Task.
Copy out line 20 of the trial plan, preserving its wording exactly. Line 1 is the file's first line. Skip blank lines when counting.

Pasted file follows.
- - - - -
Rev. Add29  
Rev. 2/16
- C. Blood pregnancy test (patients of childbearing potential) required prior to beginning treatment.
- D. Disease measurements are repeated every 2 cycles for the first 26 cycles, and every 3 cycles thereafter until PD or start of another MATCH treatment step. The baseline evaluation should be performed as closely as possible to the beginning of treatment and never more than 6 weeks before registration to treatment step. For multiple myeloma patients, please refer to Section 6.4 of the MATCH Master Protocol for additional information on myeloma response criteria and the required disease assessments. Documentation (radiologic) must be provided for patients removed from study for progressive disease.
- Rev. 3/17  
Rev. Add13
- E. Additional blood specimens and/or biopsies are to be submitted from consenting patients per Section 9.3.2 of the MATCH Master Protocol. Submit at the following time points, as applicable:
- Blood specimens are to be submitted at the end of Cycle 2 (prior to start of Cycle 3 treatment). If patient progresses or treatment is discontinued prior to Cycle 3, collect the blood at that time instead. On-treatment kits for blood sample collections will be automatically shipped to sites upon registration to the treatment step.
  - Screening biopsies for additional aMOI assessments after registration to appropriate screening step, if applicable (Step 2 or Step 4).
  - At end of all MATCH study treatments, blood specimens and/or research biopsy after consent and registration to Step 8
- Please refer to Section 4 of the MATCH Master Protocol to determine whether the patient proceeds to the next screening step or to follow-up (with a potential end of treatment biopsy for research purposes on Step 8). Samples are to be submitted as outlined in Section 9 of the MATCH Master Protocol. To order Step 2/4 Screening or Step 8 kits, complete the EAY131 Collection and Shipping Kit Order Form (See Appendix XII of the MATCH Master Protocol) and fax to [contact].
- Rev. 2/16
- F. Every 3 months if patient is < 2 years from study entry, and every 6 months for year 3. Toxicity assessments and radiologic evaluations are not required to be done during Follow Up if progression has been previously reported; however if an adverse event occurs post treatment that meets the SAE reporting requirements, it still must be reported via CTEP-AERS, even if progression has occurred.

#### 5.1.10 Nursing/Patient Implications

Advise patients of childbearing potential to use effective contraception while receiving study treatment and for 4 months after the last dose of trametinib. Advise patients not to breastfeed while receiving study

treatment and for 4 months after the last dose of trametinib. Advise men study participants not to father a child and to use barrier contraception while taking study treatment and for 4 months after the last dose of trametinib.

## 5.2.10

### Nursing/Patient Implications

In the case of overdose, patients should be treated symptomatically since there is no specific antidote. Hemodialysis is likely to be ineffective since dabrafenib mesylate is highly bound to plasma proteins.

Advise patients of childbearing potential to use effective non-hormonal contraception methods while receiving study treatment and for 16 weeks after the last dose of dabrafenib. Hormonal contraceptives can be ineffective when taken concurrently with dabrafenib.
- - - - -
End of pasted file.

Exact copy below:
Advise patients of childbearing potential to use effective non-hormonal contraception methods while receiving study treatment and for 16 weeks after the last dose of dabrafenib. Hormonal contraceptives can be ineffective when taken concurrently with dabrafenib.